During my four years in the Navy I was trained in surveying and mapping, so after I got out I took a job in this high paying profession. I soon learned to love my work, and I worked on many subdivisions, schools, dams, powerhouses, oil refineries, high rise buildings, and a rapid transit system. My mom finally got a county old age pension and health care, and I got married and started raising a family. I never gave up my dream of a college education, even though I only got the chance to go part time now and then.
While writing legal, land descriptions during my last ten years of employment, I suddenly reestablished my love for written words. I took up writing as a hobby, and decided that when I retired I would try to write professionally. Miraculously my opportunity to do this came when, at age fifty-seven I was offered early retirement. It was a very generous offer, and after a few weeks hesitation and some financial counseling I jumped at the chance.
First I tried some newspaper work and PR work for a historical restoration project. The project fizzled when the head guy got arrested, and I soon learned I wasn’t happy writing about city council meetings, the escapades of the small town police force, the garbage problems, school board meetings, or the new teachers and principles in town. I learned that when you write the news, you can’t change the ending to the story.
I also learned from experience and from other writers I associated with that editors, agents, and publishers would not give any work the time of day without seeing a college degree of some sort in an author’s credentials. So, I took a deep breath, gathered together my sparse college transcript, and applied to the local college. I declared myself a candidate for a degree in English, while still in lower division working on general education requirements.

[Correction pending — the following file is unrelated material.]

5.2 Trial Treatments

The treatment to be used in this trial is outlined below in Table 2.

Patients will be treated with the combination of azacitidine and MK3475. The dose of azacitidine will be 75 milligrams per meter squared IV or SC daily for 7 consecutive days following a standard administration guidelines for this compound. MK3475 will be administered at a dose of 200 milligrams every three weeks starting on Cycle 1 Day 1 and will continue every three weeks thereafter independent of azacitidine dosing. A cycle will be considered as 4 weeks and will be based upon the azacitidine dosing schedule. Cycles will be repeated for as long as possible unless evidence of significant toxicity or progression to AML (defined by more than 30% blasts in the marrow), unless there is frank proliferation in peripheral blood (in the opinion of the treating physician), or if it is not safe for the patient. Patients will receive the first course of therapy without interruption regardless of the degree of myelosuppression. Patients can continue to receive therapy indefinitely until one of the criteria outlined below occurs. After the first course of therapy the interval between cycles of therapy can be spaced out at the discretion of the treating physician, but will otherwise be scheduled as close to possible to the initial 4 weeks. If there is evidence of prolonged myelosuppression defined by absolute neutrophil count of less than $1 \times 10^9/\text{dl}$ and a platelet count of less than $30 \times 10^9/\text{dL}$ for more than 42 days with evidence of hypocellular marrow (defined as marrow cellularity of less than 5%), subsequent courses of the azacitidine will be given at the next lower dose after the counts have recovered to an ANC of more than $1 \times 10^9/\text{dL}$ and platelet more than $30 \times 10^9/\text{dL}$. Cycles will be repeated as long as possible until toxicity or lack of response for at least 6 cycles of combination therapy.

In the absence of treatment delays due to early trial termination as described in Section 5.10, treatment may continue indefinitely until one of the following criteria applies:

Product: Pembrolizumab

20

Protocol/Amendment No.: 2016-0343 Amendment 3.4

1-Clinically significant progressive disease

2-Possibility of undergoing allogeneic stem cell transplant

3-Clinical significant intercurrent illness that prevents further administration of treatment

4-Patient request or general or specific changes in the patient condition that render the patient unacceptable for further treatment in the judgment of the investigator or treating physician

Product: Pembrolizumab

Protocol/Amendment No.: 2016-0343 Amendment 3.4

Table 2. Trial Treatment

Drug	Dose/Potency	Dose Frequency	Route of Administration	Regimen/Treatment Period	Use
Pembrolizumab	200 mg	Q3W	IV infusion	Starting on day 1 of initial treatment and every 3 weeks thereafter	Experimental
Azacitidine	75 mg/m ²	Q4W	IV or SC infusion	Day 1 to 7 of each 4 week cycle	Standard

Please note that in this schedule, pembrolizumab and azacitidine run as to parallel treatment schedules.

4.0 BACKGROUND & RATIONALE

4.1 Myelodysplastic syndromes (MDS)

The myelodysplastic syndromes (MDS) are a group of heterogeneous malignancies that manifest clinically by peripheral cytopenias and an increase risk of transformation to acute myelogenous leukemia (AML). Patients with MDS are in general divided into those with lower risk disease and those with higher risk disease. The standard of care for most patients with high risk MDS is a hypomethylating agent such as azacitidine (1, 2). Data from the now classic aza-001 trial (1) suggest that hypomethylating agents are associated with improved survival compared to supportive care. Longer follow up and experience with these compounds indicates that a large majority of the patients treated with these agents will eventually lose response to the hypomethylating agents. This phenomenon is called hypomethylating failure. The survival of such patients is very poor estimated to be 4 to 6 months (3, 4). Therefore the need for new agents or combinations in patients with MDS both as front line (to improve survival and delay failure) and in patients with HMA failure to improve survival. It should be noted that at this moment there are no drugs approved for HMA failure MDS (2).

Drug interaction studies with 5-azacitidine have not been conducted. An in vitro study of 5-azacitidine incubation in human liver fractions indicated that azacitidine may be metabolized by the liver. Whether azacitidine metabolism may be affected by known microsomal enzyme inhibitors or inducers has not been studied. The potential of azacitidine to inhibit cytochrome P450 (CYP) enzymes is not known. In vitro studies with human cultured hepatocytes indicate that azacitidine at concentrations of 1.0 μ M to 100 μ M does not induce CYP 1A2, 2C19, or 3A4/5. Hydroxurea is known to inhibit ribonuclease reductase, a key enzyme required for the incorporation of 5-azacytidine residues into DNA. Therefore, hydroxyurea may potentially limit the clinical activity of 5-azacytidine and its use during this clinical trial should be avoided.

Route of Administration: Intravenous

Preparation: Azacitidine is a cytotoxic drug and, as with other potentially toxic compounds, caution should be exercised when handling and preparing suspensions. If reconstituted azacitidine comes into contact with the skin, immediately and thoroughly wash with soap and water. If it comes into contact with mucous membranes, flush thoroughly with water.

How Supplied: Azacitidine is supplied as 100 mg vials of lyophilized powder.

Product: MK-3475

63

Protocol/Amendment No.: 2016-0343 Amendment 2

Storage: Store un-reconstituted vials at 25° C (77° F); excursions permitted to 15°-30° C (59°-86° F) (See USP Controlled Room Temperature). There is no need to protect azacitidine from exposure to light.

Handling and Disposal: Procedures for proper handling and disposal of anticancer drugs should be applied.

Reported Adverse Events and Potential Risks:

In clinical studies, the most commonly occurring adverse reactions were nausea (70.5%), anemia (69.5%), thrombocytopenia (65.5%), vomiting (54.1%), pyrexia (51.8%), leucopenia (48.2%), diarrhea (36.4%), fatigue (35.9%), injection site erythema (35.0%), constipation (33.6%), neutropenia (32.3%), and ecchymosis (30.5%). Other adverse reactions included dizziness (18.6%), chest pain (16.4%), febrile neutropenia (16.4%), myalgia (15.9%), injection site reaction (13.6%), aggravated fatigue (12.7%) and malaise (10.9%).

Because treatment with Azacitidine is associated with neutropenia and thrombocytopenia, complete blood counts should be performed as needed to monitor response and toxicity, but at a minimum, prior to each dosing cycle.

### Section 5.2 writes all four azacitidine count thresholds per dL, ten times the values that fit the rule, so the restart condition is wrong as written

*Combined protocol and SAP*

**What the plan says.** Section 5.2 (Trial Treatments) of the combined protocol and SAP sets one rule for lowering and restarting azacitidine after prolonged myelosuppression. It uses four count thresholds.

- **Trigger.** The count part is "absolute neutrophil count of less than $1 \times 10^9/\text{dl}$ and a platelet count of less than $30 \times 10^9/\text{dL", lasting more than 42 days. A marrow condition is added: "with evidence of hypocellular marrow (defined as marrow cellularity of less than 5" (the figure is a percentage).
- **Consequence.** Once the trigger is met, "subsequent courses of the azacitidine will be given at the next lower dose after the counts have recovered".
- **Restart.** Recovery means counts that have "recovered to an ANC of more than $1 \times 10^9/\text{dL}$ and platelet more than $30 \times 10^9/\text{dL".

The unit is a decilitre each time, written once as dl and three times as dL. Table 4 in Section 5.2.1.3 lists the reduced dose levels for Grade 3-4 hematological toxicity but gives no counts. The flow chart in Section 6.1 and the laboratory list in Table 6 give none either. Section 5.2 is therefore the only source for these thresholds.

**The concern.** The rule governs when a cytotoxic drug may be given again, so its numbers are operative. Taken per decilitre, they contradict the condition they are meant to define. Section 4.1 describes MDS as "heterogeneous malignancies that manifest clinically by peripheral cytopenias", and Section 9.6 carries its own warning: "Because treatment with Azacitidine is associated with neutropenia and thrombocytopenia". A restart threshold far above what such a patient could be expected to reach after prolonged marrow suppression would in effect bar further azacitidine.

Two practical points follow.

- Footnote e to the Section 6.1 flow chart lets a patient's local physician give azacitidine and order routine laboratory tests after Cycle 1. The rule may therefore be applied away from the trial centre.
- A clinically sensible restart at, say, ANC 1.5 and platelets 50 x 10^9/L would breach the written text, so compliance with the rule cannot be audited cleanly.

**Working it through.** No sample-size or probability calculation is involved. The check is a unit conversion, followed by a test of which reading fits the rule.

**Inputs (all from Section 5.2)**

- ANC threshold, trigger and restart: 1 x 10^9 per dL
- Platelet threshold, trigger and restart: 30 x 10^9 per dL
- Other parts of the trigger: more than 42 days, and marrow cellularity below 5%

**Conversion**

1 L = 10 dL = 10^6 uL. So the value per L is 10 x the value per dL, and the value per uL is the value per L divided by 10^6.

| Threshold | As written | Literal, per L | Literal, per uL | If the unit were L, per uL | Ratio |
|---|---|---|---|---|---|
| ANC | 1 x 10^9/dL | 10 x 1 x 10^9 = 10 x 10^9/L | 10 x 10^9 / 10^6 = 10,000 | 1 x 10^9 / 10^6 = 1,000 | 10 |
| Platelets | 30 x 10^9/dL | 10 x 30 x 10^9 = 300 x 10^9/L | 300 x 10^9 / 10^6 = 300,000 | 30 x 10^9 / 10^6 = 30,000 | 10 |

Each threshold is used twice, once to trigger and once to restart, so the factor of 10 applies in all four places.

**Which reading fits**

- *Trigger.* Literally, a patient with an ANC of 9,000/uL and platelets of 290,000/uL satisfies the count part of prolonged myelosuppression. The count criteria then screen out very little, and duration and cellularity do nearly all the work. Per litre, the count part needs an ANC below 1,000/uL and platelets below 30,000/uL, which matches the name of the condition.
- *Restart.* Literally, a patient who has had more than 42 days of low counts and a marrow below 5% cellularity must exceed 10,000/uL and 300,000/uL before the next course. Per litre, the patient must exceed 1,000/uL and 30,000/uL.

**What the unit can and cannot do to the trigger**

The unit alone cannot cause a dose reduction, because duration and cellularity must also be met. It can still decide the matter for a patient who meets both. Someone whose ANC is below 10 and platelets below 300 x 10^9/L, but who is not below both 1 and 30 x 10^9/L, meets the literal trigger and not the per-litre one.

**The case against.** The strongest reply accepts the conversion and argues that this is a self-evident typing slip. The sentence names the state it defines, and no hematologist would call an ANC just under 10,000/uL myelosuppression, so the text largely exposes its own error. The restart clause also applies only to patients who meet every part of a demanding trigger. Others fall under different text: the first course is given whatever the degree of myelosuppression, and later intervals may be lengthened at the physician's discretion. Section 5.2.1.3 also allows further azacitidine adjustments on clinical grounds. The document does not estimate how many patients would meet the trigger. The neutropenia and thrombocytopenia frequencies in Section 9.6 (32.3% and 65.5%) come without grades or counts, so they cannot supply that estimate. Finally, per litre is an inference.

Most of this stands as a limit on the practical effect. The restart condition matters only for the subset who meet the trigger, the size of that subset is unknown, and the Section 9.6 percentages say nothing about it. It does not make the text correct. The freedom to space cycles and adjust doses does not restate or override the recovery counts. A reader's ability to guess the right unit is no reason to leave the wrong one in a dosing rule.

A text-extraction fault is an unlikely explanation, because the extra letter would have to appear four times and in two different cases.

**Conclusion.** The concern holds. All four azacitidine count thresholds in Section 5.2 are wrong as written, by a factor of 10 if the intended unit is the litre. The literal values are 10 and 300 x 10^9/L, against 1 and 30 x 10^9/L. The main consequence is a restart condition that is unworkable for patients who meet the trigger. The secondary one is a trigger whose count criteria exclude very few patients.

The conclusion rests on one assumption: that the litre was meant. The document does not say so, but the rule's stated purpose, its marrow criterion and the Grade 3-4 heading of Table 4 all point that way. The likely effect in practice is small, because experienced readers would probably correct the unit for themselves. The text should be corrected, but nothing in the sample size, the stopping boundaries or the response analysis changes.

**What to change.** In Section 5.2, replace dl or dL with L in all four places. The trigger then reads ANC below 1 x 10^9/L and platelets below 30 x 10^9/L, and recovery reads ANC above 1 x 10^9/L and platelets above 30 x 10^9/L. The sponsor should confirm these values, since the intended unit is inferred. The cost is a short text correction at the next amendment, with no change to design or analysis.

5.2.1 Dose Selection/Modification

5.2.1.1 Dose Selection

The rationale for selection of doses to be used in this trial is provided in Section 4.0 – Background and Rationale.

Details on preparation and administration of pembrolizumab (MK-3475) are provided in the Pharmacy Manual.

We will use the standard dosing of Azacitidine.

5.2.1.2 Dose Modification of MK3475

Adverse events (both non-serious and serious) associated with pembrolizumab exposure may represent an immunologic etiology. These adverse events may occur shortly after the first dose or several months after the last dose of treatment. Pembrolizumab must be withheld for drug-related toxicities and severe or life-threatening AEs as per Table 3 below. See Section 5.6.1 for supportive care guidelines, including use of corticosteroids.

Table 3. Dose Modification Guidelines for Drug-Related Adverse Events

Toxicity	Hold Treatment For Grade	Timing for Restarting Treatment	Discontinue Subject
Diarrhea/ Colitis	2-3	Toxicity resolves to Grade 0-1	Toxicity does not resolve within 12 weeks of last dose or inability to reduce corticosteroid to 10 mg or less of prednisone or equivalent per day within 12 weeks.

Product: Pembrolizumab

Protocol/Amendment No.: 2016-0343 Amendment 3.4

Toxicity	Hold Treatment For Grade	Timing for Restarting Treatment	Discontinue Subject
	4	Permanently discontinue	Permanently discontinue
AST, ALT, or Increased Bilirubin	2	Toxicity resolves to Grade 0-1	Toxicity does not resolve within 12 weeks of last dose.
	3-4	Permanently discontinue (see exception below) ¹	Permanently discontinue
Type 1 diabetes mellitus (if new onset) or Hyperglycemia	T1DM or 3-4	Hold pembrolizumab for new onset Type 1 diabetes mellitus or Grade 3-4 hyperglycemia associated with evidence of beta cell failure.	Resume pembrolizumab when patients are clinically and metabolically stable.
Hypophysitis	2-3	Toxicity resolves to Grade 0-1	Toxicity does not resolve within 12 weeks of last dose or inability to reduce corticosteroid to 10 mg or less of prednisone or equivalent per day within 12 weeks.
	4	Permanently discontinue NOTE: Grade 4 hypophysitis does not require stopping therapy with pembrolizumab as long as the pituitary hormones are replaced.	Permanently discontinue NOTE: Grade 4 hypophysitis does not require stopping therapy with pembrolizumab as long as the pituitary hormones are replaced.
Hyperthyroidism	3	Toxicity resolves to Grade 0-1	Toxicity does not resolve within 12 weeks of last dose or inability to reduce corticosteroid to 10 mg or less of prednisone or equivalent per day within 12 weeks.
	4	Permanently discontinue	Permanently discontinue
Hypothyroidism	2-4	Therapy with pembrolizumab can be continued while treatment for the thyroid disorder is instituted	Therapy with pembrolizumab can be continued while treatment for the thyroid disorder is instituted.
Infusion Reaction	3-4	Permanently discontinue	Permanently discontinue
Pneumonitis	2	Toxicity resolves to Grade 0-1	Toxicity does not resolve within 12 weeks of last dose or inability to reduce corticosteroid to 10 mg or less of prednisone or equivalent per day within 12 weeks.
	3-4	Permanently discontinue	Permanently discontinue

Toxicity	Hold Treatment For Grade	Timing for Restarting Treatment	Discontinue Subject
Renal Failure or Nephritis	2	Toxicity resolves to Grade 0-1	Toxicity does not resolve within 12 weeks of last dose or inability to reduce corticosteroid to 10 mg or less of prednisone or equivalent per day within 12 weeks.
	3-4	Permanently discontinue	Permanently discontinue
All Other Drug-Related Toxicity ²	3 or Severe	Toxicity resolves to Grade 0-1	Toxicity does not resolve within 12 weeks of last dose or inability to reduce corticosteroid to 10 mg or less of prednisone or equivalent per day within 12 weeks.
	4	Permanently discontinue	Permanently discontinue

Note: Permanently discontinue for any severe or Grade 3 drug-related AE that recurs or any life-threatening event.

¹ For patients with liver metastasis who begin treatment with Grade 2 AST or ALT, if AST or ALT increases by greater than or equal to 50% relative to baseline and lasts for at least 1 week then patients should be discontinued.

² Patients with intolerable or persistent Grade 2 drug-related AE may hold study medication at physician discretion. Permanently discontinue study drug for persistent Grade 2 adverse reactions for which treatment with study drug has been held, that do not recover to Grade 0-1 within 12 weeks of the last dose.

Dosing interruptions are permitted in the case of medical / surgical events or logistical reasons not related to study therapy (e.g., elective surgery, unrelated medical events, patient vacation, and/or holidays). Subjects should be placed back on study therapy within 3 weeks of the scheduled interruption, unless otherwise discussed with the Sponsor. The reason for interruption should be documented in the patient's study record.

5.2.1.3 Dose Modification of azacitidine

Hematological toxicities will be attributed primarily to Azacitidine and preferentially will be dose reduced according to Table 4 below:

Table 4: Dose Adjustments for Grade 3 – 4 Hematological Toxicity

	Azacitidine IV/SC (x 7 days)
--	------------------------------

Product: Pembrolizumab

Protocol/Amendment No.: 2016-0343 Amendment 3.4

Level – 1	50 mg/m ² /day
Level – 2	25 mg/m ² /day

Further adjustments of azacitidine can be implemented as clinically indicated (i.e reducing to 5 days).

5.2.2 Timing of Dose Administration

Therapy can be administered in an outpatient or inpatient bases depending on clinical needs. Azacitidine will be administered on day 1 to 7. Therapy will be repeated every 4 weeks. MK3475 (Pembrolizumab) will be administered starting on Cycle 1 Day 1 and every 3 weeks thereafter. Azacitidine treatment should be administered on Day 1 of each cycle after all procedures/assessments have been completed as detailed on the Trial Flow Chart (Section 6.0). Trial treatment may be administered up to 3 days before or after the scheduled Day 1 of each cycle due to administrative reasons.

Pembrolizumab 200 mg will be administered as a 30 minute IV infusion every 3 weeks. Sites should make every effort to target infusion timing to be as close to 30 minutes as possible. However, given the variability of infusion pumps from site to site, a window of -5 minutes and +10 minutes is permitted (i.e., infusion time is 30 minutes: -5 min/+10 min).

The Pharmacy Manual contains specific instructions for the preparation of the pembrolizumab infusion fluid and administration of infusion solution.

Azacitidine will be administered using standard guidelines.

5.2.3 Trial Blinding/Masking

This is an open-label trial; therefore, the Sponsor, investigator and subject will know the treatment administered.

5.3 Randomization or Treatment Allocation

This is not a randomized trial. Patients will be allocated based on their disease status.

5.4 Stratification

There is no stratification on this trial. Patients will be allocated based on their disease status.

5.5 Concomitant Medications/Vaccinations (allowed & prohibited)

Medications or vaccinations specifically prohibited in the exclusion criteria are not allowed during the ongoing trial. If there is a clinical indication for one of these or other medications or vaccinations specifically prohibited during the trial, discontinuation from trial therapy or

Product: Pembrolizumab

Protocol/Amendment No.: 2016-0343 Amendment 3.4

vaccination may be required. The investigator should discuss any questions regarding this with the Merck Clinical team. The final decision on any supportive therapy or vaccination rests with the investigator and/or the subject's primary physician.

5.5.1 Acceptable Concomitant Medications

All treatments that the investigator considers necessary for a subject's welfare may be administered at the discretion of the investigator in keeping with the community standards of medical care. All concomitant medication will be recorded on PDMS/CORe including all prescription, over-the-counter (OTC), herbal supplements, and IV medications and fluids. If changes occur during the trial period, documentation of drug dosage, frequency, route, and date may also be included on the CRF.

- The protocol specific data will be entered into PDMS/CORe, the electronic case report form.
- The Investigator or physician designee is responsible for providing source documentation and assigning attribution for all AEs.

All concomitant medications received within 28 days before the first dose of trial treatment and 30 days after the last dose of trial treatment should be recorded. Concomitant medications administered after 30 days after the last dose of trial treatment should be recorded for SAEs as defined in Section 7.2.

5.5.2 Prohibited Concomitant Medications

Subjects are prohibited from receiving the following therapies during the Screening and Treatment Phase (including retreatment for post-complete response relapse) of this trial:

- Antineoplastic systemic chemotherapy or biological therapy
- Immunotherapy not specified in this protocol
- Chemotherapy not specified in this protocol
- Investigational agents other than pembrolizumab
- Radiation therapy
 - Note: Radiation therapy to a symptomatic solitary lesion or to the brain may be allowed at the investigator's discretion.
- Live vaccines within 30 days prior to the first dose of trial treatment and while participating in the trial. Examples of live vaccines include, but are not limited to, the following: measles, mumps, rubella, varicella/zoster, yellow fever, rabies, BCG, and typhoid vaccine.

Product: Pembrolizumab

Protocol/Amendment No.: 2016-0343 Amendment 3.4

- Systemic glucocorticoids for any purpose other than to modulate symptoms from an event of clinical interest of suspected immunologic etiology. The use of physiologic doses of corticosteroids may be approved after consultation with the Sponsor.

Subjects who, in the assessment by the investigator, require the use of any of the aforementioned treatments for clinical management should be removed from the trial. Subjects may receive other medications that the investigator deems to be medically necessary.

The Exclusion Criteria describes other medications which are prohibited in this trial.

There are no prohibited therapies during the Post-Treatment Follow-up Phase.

This was the second best decision of my life, next to getting married to my sweetheart 33 years prior to this. In eighteen months I had completed an AA, cum laud, and I was accepted to Utah State University’s professional writing track, with emphasis in technical writing. I loved my college experience, and despite my chronologically challenged situation, I managed to maintain a 3.6 GPA and get myself inducted into the International Golden Key Honor Society.
I didn’t work at a paying job while I went to school, but I did work. Before my graduation in December of 2001, I managed to complete my first nonfiction book “You Just Might be a Writer.” I also completed about three-quarters of the rough draft of my first novel “Guardian Angel.”
“Guardian Angel” is about my alcoholic father who dies in the first chapter and goes on into the spirit world to become my guardian angel. The book is based on autobiographical facts and my father’s rather sketchy biography gleaned from his old letters that I found after my mother died, and the oral history told by my older siblings, and aunts and uncles. I knew very little about my father before I started this work, because when I was five, he was ordered by a judge to leave his family until he could overcome alcoholism. He never did.
The journey of life has been as tumultuous as the raging sea, and at times as beautiful as a spring day. I love living and refuse to let life become a spectator sport. I intend to write, and hope, until I breathe my last and then ride my faith into the glorious unknown that awaits all of us. Above all I will never give up my faith that each one of us can determine our own destiny each and every day, just by doing the best we can and never loosing site of our dreams.